On Friday, Syrians started a sit-in on the M4 International Highway, in protest of the joint Turkish-Russian Patrols in Idlib.
Turkish and Russian officials agreed Friday to start joint patrols in Syria’s Idlib at the weekend, Turkey’s defense minister said, following a fragile cease-fire in the last rebel stronghold.
“Both sides have signed the prepared text, and it has entered into force. We will see the first application of this with joint patrols on March 15 along the M4 highway,” said Hulusi Akar, quoted by state news agency Anadolu.
A Russian military delegation has been in Ankara since Tuesday to work out the details of a cease-fire agreed on March 5 in Moscow between Turkish President Recep Tayyip Erdogan and Russian counterpart Vladimir Putin.
The accord stated that a security corridor with joint Turkish-Russian patrols would be established along the key M4 highway of the northwestern province.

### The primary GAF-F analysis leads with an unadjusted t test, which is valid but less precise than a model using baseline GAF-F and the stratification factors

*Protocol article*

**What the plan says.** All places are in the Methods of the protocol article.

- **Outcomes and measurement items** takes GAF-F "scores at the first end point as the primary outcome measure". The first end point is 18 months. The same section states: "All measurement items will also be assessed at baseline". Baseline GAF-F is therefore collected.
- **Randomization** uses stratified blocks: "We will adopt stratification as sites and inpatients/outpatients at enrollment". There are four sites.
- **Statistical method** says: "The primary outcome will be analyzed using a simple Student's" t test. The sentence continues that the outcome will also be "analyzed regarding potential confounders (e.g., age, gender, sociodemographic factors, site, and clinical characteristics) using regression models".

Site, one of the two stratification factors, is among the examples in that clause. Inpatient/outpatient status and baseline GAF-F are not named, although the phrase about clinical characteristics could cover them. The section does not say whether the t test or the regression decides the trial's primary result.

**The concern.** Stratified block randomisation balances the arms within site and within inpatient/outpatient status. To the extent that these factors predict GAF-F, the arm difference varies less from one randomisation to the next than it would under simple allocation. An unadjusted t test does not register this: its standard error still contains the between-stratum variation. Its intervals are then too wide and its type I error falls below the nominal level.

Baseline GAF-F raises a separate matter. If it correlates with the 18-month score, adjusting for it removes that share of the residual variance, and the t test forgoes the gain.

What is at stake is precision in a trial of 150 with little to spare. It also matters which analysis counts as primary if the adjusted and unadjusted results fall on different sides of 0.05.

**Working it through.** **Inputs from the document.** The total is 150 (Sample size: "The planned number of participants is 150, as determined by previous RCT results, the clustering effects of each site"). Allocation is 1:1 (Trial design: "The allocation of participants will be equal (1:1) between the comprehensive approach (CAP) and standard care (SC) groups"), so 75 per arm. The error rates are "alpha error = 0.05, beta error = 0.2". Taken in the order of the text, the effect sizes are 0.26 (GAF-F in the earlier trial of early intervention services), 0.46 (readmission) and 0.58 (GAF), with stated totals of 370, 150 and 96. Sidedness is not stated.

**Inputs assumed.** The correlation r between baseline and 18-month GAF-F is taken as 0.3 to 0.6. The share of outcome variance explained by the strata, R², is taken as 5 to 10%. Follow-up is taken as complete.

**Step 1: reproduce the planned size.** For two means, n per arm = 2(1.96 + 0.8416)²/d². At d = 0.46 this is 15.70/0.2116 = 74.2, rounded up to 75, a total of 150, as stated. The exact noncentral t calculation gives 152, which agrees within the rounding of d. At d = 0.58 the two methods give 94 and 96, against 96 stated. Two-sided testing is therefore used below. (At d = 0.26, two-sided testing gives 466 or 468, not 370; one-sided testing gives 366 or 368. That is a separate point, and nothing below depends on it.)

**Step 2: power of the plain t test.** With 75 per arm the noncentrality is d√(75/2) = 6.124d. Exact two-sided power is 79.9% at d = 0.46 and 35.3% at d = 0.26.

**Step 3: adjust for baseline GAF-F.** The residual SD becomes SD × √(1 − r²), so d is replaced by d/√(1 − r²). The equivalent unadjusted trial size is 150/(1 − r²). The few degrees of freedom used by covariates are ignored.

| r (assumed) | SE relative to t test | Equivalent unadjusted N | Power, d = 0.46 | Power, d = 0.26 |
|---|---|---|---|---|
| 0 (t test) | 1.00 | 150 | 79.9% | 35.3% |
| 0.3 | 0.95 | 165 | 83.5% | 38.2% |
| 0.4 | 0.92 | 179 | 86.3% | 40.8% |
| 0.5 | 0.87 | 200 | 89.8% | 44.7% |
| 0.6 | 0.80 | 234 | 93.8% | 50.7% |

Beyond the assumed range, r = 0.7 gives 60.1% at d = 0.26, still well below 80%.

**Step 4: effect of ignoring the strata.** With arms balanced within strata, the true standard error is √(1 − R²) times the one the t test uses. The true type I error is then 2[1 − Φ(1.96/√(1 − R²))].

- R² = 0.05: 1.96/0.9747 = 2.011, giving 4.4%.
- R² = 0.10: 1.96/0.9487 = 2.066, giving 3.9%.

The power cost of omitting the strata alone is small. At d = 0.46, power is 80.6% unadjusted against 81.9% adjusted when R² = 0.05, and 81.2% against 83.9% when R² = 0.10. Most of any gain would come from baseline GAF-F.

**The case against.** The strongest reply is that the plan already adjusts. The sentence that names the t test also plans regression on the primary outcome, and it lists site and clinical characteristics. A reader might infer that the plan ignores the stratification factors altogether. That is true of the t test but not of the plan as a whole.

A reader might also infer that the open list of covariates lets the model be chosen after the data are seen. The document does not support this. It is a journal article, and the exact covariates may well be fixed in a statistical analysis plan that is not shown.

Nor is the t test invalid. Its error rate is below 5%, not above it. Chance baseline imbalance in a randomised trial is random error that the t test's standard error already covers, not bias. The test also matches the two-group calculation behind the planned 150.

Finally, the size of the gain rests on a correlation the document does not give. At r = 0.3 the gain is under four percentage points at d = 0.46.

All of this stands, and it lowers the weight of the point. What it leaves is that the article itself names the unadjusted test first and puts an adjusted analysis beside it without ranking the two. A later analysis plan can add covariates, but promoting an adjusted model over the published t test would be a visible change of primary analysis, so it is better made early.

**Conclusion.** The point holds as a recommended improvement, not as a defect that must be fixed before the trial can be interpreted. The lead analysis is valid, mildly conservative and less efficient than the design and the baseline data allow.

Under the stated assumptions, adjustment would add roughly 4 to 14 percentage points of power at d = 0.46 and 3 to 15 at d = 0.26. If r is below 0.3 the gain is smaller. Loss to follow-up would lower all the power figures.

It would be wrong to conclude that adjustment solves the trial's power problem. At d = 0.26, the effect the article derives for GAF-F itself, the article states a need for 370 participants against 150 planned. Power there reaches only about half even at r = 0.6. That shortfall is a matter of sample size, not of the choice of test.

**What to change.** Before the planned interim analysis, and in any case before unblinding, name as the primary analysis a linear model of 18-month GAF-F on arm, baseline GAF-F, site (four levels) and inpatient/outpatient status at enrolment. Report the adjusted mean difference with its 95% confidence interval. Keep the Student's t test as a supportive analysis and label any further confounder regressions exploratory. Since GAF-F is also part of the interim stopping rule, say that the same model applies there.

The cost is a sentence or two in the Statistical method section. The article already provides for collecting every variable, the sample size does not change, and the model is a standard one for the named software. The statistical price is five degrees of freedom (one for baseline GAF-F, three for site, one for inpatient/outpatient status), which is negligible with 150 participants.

Meanwhile, Syrians started a sit-in on the highway in protest of the patrols on Friday.
“Joint coordination centers will be set up with Russia where the activities will be managed together,” the minister added.
Akar repeated Turkey’s wish for the cease-fire to be “lasting.”
Idlib had suffered heavy bombardment by Syrian forces and Russian warplanes since December, killing hundreds of civilians and forcing nearly a million to flee toward the Turkish border.
Despite being on opposing sides of the nine-year war, Turkey and Russia have worked closely on Syria, especially regarding developments in Idlib.
Turkey supports certain rebel groups in Idlib and has military observation posts under a previous cease-fire deal agreed with Russia in 2018.